What Covered Calls are good for (and where they can go wrong).

One of the most common option trades is a covered call. A covered call is when an investor owns stock and sells an (out of the money) call against that stock. The result is a lower cost basis in the stock and the potential to collect the premium from the call sale. Ideally, the investor also sees gains in the stock. Here’s an example:

An investor owns 100 shares of Apple (AAPL) they bought for $130. They sell 1 May 21st $140 call at $1.80. That lowers their overall cost basis in the stock to $128.20 ($130.00 – $1.80).

If the stock is at or below $140 on May 21st the investor would collect the entire $1.80. So, an ideal situation is for the stock to go higher, but not higher than $140.

This strategy can lower the cost basis in the stock and it could be repeated for several expirations. However, if the stock moves higher – above the level of the call strike – the investor could be called away in the stock.

If the intention is not to sell (be called away in) the stock, the investor would need to buy the call back (cover the short call), likely at a loss. The cost to cover that call is uncapped. An example:

The investor sells the 140 call at $1.80. The stock goes to $150. With the short call so far in the money, it is likely that the investor will be called away at $140. Assuming the intention is to remain long the stock, then the investor would need to buy to cover the call – likely at a cost of over $10.

Because the upside risk of a short call is not defined, a covered call is one strategy that might best suit an investor who is willing to be called away in the stock. If the investor’s intent is to remain long, covering that short call at a loss may be costly on potential stock gains and erode any premium collected up to that point.


Income Generation alternatives via Iron Condors

As an alternative, a credit Iron Condor is a strategy that looks to collect income by selling both an out of the money credit call spread and an out of the money credit put spread. Traders use credit Iron Condors for several purposes, often outside of stock ownership. The first is simply as a neutral or range trade, looking to receive a credit if a stock stays within a range. A second use is to short volatility, especially farther out in time. Here we’ll discuss a third use, as potential income generation for a long stock position. One that does not necessarily cap potential gains in the stock. Here’s an example, using the expected move via Options AI:

An investor owns 100 shares of Apple, bought for $130. They sell the Apple May 21st 115/120/140/145 Iron Condor at 1.50. This could lower their overall cost basis to $128.50 (at expiration).

If the stock is between 120 and 140 on May 21st the investor would collect the entire $1.50 as added income to stock gains, or as a small buffer vs. losses.

Here is a visualization of that credit Iron Condor position, via Options AI:

The credit Iron Condor simultaneously sells the 140/145 credit call spread and the 120/115 credit put spread. Net/net, the trade collects 1.50, very close to the 1.80 of the covered call above. However, if the stock goes above 145, the losses from the Condor are capped (at 3.50) whereas the covered call has no cap. Potential gains in the stock resume above that level.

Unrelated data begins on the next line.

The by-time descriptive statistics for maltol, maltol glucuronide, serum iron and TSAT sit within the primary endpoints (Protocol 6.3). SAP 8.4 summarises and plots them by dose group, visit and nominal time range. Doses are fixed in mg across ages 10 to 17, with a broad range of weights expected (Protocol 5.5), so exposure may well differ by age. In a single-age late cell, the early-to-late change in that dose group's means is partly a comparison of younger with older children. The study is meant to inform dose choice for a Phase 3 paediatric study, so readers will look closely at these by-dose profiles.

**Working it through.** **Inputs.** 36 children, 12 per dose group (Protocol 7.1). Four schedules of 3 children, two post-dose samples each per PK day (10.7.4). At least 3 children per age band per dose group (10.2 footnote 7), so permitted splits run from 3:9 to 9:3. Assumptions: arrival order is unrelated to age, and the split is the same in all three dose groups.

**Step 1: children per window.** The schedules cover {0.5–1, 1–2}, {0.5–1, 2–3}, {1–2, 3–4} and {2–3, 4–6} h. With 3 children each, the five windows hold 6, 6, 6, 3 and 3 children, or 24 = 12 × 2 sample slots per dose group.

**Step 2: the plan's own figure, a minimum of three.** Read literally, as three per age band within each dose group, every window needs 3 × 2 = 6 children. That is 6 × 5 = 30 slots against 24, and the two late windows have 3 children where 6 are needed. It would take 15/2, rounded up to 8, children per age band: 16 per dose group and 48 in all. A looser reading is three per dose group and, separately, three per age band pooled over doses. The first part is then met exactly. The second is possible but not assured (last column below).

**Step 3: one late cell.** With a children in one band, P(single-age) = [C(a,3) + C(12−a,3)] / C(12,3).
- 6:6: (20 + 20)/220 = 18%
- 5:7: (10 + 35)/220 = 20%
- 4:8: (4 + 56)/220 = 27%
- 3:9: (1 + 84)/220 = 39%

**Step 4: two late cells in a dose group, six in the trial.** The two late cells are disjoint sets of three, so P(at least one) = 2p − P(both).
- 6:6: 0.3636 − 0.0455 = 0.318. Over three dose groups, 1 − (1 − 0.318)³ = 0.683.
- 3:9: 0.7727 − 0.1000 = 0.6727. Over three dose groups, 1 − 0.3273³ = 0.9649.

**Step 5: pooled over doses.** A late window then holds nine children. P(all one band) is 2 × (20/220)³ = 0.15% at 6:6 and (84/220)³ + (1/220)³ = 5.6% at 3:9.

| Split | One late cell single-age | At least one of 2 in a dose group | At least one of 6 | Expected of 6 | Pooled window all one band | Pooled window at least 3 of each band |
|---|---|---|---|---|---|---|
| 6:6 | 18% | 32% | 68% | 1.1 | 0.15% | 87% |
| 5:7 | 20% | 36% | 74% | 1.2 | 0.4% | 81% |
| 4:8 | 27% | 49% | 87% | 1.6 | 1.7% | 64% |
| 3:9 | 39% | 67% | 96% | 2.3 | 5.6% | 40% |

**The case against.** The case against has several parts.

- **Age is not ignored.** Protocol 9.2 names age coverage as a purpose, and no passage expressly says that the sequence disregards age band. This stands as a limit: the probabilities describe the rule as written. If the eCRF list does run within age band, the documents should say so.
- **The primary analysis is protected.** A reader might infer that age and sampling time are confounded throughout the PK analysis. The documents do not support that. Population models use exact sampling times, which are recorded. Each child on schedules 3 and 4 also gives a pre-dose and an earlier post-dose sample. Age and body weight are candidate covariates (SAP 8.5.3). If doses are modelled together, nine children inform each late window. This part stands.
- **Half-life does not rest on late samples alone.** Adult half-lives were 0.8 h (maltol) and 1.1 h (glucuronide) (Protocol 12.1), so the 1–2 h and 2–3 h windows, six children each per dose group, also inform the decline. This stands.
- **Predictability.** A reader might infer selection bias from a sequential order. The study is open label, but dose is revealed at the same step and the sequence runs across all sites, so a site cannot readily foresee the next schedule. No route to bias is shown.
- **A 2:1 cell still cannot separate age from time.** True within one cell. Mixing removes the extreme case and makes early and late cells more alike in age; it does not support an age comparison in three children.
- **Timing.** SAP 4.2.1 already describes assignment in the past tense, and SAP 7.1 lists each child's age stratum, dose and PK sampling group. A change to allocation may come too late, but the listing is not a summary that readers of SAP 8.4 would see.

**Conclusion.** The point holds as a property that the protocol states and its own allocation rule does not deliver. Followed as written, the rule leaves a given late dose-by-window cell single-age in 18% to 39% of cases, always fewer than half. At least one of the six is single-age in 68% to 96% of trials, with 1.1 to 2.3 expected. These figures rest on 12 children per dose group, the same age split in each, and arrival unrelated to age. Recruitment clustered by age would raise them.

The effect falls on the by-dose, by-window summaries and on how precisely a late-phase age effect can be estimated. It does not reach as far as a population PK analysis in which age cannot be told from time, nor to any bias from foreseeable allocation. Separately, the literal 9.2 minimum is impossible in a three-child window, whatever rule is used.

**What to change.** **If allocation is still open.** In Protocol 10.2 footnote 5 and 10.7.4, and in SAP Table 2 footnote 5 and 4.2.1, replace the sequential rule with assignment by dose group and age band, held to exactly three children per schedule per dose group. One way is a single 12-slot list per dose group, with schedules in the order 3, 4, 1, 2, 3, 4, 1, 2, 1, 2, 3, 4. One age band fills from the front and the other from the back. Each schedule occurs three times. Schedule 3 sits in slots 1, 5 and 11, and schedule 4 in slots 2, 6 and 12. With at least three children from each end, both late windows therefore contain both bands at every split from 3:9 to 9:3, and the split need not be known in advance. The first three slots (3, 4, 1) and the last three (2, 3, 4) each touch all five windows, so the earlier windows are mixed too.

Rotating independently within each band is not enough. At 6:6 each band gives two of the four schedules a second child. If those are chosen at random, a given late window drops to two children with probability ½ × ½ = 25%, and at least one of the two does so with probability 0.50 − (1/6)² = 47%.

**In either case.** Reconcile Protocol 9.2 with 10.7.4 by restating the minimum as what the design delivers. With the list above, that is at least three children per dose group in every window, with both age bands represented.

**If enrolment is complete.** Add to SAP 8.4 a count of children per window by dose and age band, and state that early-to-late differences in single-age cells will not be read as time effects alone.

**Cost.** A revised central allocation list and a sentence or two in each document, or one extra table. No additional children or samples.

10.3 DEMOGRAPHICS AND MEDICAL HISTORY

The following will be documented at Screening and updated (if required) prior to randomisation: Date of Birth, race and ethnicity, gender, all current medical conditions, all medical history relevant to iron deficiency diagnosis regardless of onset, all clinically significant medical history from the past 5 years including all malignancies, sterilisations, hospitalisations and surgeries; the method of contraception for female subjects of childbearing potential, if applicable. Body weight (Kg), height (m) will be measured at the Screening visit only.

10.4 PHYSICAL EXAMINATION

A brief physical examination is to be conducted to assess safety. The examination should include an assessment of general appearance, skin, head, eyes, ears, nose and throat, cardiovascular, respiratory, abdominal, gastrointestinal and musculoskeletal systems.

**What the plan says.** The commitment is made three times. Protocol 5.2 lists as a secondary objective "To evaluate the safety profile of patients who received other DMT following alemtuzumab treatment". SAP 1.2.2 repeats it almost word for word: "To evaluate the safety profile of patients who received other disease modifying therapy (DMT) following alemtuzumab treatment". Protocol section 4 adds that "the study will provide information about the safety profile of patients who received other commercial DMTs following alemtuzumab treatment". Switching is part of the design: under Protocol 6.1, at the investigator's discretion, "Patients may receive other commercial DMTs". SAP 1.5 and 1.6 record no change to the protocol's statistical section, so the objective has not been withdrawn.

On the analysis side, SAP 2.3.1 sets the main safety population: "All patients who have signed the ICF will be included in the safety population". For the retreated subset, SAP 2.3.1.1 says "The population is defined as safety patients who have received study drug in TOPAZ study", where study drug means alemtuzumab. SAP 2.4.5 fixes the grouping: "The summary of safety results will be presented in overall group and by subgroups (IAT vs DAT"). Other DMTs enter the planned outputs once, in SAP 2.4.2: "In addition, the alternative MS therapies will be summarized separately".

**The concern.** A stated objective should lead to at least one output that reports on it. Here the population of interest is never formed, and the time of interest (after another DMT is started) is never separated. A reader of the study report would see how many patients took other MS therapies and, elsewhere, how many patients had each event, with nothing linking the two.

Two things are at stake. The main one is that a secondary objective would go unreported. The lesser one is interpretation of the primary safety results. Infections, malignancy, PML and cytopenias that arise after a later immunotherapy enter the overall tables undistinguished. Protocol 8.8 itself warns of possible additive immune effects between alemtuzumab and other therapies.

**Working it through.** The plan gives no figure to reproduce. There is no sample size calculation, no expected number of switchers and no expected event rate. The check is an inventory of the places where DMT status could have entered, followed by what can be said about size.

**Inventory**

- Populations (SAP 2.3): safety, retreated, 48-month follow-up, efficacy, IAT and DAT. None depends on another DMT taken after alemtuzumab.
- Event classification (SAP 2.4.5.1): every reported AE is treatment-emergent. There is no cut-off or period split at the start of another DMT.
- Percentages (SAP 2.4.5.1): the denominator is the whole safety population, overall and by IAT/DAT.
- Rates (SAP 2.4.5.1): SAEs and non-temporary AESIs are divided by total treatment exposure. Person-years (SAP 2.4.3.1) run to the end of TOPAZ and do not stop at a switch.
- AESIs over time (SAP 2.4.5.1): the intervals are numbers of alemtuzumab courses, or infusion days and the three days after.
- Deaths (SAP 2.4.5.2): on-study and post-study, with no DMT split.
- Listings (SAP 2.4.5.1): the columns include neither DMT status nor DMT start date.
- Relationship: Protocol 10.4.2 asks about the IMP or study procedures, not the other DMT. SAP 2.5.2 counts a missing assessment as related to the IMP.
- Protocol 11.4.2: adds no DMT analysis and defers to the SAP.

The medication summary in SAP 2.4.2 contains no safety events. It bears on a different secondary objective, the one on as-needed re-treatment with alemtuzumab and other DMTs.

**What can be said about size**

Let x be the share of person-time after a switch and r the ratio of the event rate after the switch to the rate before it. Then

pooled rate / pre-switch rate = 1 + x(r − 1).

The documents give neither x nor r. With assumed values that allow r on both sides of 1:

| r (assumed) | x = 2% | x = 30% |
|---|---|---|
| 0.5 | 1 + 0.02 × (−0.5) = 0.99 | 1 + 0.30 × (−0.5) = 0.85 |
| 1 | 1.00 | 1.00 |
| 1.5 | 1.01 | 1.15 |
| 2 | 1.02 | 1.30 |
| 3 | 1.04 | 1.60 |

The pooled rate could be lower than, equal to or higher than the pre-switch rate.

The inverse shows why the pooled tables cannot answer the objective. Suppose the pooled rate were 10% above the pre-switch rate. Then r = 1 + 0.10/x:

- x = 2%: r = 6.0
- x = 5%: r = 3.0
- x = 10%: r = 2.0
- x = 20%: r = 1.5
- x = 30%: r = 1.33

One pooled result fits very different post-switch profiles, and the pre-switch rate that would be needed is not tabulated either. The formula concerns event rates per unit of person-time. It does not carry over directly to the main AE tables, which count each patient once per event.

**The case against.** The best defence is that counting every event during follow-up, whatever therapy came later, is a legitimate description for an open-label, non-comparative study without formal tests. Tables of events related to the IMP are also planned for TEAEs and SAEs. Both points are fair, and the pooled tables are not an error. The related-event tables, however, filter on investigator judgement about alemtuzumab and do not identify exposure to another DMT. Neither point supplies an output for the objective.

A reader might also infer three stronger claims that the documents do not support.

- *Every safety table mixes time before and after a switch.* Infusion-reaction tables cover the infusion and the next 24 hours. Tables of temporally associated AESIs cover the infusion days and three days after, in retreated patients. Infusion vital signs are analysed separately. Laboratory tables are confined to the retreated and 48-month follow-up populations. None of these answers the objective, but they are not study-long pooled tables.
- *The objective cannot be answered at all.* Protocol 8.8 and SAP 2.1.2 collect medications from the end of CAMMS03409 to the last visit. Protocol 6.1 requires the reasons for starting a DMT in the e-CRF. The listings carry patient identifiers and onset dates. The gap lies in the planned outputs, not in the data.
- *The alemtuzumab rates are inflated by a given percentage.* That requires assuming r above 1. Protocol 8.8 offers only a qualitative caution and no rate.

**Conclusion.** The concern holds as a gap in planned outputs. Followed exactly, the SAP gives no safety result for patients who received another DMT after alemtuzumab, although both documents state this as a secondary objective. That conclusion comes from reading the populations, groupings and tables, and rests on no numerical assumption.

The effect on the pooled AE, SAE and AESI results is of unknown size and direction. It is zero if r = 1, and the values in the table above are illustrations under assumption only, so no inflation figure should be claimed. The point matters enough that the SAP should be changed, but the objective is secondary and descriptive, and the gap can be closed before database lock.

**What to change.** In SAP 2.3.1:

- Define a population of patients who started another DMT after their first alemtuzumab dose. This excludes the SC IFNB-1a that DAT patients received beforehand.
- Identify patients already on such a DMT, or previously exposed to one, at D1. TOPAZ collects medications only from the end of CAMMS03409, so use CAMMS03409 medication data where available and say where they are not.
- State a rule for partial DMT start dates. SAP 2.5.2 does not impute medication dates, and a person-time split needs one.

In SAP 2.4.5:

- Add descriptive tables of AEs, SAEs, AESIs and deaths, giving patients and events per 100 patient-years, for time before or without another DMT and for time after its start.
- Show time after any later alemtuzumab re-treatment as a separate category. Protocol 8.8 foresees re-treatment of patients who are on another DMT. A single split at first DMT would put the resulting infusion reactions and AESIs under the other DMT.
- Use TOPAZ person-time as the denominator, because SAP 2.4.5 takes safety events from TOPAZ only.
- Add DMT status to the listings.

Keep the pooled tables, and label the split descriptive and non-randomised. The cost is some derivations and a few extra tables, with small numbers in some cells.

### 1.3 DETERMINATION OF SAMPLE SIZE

If the stock is below 115 or above 145, the investor would lose 3.50 vs gains or losses in the stock.

You can see the various profit/loss scenarios of the condor itself on the Options AI chart below. The Condor itself becomes a max loss with the stock above $145, however, that loss is capped, and the long stock would resume gains as it moved above that level:

Remember, this should be balanced with an understanding of other risks specific to spreads (such as assignment and execution risk).

Or course, the Condor has risk in both directions. If the stock is below $115 on May 21st $3.50 is lost, adding to the losses in the stock. That differs from the covered call where the $1.80 credit is still collected.


Summary

A covered call is often thought of as a bullish strategy. And it is, up to a point. But the investor is capping potential gains in the stock. If the investor is simply looking to add income while holding onto a stock longer term, an Iron Condor can also be considered, as well as credit call spreads.

Options AI uses an expected move chart to help inform strike selection in more advanced trades like an Iron Condor, credit spreads and debit spreads. It generates trades by mapping strikes to your price target. The credit Iron Condor example was done in just a few clicks, in this example using the expected move from the options market to help guide strike selection:

The covered call was also set at the expected move and offered a good comparison for these purposes as both the credit Iron Condor and the short call collected similar premium.

Please note, any stocks and/or trading strategies referenced are for informational and educational purposes only and should in no way be construed as recommendations. The strategies depicted represent just a few of the many potential ways that options might be used to express any particular view. All prices are approximate at the time of writing. Option spreads involve additional risks that should be fully understood prior to investing.

Options AI offers a few free tools including an expected move calculator and an earnings calendar with expected moves.

*Note: technically one could be called away in the stock (or put the stock) if the Condor is left to expiry and the stock closes in the middle of either the call spread or the put spread. Those situations can be avoided by closing the options before expiry to keep their defined risk profile.

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